In May of 1972, Black Sabbath retreated to Los Angeles to record its fourth album, along with a mountain of cocaine. The result was Vol. 4, perhaps the first stoner-metal album in history, ablaze with hippie freakdom, foggy lyrics, and crushing Iommi and Butler riffs. Now, a four-CD/five-LP box set revisits the metal masterpiece with fresh studio outtakes and a full concert.
Naturally, you get remastered tracks like “Snowblind” and the perfectly out-of-tune G string on Tony’s SG – apparently no one noticed. Disc 2 includes previously unreleased versions, including “Wheels of Confusion” and Tony’s acoustic instrumental “Laguna Sunrise,” while Disc 3 is full-on studio immersion. There are false starts, alternate takes, and studio banter; despite the prolific drug use, Sabbath sounds reasonably professional in these tapes.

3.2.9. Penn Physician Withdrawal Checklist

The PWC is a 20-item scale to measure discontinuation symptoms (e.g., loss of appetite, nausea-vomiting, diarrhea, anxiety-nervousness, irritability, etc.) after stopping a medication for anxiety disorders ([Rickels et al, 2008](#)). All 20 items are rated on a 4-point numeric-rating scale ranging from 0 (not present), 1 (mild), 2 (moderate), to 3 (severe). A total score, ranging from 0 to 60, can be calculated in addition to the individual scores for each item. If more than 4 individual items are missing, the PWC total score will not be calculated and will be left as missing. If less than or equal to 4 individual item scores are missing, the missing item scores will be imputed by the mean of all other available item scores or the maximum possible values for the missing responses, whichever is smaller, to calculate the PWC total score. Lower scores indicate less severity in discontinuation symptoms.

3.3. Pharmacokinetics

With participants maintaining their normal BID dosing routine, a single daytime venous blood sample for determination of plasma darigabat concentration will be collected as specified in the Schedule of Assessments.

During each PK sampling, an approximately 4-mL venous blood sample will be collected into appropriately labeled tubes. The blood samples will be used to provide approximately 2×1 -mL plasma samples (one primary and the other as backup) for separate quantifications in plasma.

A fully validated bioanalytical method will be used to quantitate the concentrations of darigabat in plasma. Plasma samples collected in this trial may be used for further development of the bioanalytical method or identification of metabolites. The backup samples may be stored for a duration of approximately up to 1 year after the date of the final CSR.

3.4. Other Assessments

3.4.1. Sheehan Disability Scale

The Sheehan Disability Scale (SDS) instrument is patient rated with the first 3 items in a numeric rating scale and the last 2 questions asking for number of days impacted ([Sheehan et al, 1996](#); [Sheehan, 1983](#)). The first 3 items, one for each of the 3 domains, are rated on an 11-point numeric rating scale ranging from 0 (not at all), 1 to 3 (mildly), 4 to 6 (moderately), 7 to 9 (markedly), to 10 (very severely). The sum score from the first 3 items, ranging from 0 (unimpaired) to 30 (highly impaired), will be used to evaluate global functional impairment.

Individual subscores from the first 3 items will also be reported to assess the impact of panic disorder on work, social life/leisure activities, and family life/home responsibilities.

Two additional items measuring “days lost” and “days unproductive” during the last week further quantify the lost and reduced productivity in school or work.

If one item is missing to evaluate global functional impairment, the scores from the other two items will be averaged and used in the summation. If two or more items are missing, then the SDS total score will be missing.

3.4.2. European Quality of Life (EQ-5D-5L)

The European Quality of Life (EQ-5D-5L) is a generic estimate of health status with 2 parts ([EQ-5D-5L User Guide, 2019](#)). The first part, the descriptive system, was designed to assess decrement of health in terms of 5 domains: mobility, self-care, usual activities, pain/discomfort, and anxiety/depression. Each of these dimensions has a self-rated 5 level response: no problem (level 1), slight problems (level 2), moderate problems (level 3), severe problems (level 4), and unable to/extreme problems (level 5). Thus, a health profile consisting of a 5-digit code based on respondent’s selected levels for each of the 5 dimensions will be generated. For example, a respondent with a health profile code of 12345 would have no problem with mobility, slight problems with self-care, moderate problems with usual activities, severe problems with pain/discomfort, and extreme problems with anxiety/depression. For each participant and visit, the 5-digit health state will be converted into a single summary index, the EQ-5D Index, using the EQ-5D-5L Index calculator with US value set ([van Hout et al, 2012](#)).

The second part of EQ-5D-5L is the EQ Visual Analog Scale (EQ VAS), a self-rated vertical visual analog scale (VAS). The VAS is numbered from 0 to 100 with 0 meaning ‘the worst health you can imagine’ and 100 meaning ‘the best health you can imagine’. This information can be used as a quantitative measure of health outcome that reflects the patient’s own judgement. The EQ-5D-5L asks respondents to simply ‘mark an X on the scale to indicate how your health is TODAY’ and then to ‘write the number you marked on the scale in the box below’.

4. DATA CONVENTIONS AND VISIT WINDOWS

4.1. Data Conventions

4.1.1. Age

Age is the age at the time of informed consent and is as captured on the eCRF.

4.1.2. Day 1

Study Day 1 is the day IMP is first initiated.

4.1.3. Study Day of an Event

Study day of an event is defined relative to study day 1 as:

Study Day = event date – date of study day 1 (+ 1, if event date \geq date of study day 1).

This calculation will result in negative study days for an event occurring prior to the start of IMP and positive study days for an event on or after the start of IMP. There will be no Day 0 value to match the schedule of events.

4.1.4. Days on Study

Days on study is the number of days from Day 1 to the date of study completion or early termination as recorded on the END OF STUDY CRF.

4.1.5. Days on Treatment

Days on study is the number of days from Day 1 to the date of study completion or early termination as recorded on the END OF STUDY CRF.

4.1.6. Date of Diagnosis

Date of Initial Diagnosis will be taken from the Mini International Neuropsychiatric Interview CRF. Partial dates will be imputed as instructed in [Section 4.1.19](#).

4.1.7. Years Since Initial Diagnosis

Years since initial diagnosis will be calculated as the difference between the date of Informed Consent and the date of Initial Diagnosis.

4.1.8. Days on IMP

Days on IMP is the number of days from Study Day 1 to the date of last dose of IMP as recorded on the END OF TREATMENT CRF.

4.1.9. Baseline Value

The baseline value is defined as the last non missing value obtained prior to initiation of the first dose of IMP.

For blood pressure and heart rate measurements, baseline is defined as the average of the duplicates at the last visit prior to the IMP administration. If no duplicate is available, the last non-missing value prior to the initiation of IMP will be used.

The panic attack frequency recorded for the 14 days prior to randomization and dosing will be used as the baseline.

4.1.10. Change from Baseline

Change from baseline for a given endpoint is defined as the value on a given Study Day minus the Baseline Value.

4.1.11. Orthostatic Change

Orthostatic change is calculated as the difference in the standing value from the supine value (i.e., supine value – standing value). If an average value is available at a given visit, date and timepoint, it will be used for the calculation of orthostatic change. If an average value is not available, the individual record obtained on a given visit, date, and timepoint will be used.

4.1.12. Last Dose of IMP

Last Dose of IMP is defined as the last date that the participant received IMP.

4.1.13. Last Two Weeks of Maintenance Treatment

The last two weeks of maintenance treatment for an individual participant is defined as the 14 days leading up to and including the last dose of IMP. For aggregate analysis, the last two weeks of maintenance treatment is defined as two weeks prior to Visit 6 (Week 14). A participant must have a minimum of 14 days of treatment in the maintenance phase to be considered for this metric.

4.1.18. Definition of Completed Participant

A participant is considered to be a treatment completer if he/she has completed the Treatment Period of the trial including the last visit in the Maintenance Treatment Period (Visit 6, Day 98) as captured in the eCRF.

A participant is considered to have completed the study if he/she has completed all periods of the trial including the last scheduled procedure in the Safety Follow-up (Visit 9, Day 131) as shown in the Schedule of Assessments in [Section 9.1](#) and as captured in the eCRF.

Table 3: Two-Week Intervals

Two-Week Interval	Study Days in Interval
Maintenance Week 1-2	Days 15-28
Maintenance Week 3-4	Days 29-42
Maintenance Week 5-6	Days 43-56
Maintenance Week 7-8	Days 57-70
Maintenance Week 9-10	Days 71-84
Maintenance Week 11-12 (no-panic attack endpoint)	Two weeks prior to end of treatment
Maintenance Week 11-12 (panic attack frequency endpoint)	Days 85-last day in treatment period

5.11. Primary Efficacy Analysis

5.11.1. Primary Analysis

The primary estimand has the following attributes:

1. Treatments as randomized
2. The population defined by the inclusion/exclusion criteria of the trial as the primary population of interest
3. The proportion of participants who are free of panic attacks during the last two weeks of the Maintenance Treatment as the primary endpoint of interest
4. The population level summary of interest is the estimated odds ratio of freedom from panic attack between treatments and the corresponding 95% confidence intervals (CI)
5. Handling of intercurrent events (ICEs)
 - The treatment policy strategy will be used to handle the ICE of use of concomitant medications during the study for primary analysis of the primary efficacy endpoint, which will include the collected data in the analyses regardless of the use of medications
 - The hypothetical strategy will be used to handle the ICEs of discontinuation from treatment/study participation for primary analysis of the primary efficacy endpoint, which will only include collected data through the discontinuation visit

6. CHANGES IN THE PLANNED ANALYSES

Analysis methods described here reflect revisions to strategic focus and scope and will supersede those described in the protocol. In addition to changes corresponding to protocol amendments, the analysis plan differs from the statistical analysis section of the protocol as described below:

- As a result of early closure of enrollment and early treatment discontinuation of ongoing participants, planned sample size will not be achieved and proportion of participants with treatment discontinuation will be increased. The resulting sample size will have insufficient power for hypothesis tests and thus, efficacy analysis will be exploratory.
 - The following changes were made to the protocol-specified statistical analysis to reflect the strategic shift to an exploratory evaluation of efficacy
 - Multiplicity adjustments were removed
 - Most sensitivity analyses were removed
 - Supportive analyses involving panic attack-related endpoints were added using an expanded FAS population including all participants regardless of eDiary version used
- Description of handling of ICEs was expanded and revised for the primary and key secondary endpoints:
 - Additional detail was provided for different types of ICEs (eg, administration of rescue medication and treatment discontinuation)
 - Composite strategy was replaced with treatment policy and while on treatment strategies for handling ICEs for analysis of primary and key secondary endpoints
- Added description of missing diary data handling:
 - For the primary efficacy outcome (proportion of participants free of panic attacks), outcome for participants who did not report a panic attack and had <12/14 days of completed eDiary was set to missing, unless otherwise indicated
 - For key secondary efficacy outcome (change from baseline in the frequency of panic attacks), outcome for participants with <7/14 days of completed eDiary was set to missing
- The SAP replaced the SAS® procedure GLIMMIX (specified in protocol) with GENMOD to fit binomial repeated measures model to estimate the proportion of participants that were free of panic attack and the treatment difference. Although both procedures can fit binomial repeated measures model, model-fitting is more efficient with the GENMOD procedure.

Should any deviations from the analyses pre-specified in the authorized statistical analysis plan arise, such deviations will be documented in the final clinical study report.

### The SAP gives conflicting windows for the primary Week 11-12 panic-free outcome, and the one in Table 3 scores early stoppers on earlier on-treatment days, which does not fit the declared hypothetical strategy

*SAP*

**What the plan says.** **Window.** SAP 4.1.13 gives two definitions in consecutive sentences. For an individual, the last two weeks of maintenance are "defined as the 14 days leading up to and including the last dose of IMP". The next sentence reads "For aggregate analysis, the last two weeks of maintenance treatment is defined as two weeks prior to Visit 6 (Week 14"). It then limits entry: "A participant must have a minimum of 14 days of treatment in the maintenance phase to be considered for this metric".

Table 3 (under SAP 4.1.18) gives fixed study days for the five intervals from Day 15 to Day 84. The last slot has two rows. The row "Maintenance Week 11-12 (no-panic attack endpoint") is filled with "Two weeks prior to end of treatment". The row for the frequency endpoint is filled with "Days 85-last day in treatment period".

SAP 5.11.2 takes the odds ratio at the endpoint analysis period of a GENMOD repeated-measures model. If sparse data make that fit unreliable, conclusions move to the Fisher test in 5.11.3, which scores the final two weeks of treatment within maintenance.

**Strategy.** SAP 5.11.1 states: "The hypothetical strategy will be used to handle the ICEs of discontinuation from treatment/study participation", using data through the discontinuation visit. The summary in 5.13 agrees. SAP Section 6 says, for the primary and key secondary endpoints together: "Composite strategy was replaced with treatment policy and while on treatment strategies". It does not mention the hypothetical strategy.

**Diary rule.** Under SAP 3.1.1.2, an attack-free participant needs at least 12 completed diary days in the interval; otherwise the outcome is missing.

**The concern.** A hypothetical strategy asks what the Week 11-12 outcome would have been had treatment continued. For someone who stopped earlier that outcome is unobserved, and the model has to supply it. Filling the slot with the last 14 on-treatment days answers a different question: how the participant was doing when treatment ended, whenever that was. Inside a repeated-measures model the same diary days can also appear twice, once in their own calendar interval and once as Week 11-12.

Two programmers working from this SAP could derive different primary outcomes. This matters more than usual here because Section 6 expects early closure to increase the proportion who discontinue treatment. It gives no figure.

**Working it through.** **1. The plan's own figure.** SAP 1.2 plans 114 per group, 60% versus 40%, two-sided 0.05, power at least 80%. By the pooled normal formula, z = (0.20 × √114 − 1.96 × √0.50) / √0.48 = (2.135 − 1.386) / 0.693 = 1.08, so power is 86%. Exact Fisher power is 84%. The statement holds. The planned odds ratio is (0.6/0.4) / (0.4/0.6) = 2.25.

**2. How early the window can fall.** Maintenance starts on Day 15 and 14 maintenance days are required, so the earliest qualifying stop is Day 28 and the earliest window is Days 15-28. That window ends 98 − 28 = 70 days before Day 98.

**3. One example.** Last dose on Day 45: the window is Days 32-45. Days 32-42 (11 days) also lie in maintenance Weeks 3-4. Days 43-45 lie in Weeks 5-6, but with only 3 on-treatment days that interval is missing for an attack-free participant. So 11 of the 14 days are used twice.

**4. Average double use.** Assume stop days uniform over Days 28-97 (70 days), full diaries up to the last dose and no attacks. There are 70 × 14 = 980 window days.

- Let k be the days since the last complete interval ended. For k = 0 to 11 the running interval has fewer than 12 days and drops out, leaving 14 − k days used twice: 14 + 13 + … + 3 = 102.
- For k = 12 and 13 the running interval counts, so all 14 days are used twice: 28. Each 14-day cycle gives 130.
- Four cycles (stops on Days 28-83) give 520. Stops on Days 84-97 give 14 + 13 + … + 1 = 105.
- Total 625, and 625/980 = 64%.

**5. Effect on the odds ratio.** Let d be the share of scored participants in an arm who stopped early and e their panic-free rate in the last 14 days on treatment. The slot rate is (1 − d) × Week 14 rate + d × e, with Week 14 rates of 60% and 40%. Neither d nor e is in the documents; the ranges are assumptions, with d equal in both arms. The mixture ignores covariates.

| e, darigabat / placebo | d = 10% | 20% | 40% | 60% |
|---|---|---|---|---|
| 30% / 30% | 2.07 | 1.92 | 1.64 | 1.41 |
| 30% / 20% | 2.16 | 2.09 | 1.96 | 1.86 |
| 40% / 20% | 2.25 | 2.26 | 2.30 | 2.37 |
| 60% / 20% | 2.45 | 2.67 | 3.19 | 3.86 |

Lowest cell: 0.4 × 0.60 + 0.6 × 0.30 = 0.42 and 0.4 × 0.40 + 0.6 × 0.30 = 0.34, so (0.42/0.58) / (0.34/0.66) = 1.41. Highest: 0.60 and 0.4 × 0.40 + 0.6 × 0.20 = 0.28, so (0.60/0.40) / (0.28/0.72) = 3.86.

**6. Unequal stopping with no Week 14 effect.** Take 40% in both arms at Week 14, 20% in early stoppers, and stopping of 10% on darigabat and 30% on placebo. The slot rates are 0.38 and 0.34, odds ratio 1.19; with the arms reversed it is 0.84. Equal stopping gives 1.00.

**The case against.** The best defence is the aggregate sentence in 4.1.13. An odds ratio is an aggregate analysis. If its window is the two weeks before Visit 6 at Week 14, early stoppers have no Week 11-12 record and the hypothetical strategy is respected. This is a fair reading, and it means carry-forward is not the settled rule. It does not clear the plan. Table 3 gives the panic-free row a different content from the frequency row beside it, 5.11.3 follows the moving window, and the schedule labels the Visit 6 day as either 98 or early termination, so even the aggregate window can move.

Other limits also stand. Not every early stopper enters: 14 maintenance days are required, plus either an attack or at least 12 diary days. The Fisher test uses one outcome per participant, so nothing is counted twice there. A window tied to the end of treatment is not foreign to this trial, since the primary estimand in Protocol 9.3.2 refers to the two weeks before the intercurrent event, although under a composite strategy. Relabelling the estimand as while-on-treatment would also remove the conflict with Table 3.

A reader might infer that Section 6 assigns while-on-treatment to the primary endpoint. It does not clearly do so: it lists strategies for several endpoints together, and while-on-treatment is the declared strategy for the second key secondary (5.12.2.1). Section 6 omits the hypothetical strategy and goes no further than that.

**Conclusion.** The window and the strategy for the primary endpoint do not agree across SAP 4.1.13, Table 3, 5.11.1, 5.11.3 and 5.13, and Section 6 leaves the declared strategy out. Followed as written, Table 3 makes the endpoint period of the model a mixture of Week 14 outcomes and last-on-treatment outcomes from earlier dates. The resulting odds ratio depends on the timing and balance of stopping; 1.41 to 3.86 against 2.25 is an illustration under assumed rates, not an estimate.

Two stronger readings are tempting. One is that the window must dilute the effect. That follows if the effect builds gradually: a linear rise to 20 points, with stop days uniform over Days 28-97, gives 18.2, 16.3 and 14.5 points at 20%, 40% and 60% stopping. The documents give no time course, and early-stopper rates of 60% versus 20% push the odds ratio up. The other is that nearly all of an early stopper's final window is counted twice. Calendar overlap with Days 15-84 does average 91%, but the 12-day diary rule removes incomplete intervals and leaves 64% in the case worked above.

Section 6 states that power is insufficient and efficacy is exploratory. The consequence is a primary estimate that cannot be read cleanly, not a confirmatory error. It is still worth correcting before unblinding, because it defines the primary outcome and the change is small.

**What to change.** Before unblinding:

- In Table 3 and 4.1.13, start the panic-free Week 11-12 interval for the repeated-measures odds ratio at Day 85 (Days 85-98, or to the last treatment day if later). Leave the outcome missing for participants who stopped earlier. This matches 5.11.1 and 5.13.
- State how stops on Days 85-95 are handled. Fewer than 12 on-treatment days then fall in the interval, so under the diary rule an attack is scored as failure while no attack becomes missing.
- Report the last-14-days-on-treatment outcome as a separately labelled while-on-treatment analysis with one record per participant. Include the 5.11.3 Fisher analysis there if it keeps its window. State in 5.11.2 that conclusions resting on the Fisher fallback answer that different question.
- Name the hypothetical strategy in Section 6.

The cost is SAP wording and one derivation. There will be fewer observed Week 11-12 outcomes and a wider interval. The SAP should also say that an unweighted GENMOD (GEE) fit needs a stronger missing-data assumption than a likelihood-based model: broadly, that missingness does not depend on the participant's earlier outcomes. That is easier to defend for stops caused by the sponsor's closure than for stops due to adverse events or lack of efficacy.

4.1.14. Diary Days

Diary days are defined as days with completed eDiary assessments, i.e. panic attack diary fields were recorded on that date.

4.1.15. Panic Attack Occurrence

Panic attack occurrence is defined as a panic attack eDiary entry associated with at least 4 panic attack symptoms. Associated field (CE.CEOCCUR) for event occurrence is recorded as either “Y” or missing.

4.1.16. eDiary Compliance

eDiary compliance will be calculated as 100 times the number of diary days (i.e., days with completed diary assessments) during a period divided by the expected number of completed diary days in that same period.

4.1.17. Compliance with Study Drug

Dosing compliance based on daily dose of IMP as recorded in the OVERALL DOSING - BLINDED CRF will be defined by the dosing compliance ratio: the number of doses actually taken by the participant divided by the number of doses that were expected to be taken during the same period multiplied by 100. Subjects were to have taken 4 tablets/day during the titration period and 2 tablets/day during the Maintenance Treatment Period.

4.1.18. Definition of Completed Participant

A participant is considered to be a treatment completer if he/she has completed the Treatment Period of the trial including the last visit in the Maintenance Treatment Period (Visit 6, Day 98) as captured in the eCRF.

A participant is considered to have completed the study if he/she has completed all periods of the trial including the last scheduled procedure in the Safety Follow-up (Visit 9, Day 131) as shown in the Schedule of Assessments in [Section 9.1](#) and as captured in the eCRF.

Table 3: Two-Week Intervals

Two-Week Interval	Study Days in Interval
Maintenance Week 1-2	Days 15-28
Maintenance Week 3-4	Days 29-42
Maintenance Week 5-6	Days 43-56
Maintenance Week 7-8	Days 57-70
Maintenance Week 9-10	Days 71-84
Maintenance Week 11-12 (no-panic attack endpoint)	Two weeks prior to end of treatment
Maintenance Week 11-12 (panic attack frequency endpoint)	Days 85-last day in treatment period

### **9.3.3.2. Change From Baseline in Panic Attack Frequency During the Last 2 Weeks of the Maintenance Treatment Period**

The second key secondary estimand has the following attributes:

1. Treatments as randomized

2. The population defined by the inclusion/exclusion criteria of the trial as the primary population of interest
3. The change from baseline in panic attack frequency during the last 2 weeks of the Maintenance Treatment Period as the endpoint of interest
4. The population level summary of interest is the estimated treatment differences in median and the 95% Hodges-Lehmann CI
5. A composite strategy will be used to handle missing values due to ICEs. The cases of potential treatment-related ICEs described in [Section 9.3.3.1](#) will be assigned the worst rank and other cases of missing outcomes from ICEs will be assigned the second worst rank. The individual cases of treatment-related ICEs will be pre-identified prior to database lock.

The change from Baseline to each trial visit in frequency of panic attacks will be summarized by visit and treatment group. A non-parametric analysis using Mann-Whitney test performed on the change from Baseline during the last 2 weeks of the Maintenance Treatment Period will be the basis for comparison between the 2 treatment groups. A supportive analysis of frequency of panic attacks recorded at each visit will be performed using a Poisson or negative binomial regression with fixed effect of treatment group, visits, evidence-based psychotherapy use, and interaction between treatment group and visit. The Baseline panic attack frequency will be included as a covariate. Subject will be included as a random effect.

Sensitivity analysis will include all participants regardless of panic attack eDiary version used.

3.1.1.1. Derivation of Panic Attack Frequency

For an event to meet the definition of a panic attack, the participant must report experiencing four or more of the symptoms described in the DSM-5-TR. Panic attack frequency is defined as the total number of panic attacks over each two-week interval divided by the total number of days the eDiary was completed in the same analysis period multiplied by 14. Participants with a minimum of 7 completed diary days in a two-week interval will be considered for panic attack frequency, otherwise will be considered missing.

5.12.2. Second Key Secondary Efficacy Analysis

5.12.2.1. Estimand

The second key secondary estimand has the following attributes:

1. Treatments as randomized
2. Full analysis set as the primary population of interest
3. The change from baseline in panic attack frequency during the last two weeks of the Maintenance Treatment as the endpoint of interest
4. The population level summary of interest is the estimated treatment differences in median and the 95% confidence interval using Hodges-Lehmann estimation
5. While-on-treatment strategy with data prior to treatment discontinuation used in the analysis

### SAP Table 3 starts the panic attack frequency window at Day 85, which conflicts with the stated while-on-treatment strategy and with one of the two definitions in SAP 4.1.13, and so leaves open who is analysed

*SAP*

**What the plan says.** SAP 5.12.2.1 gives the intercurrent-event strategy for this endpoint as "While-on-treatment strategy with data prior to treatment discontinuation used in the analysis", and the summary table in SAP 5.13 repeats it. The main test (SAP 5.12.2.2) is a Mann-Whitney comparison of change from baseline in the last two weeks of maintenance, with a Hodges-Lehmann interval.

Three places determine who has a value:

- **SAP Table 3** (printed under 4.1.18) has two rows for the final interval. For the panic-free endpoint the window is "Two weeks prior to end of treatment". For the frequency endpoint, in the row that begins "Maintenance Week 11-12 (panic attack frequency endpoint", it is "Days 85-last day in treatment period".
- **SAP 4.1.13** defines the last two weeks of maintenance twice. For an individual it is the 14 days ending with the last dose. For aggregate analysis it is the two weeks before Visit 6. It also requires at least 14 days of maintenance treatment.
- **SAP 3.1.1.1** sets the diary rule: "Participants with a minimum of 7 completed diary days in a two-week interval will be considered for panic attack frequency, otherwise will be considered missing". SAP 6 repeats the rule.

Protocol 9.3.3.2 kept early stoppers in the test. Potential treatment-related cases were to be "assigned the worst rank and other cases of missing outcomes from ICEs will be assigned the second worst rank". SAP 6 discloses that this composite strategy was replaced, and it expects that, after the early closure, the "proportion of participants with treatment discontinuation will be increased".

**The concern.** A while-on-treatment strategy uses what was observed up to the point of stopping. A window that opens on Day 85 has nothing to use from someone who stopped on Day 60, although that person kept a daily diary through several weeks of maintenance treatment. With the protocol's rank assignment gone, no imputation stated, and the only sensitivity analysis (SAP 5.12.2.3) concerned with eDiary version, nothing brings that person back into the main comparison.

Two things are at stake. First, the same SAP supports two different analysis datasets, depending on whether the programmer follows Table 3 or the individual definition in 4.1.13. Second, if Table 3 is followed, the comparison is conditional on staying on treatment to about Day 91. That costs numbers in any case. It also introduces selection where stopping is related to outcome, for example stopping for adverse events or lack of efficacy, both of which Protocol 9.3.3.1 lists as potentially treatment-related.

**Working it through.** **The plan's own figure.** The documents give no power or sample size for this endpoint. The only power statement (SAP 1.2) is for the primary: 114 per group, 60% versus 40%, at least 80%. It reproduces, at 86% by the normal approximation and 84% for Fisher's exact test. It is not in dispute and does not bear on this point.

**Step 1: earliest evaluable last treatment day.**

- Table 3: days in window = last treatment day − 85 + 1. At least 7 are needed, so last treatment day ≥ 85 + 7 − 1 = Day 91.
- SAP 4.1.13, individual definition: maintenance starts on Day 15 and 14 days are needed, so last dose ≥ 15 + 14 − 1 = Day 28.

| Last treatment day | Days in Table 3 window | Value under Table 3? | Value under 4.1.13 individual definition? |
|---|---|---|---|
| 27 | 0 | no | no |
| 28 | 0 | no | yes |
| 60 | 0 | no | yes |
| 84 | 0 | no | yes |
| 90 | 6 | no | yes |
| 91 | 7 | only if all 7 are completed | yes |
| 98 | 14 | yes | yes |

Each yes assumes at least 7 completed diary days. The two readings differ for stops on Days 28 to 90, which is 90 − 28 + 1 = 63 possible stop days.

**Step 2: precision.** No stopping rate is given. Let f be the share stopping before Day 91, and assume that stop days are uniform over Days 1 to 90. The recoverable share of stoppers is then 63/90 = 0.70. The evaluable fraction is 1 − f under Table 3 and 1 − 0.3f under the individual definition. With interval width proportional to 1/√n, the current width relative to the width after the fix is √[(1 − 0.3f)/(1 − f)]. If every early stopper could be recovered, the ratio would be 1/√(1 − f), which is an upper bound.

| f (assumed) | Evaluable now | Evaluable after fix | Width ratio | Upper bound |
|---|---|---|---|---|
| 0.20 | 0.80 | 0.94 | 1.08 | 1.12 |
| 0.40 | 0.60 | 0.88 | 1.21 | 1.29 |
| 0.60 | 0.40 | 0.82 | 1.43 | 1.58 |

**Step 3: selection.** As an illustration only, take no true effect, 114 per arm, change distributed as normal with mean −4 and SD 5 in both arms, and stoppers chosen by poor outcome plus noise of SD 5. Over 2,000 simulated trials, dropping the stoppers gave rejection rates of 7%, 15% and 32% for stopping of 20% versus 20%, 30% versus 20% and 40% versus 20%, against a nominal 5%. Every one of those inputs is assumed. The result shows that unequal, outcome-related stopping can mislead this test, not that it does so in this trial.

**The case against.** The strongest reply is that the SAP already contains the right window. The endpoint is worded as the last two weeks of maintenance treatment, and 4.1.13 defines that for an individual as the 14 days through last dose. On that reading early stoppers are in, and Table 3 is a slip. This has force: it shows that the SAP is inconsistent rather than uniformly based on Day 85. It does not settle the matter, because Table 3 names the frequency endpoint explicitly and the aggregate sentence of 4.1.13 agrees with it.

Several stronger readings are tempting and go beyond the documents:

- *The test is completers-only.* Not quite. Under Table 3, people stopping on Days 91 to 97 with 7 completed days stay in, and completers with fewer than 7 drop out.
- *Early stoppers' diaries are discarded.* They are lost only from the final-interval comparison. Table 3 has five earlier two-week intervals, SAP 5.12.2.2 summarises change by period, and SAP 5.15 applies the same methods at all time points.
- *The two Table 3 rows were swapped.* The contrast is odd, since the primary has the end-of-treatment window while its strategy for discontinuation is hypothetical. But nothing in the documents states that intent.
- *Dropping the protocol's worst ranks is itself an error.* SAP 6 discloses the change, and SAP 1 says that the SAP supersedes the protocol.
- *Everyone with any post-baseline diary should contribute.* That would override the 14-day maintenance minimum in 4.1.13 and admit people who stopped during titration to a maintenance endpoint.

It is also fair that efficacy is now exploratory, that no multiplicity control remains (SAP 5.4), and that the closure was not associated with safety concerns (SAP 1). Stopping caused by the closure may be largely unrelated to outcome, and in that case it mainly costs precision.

The last disc captures a live show from a 1973 U.K. tour. Bits and pieces have been available before, but here the whole show has been reassembled and remixed with startling fidelity. Hearing “Supernaut” and “Tomorrow’s Dream” with Tony Iommi’s Laney crunch and Geezer Butler’s rumbling bass is like hearing them for the first time. In fact, all of Vol. 4 Revisited is that good. A must-buy for rabid Sabbaholics. – Pete Prown
This article originally appeared in VG April 2021 issue. All copyrights are by the author and Vintage Guitar magazine. Unauthorized replication or use is strictly prohibited.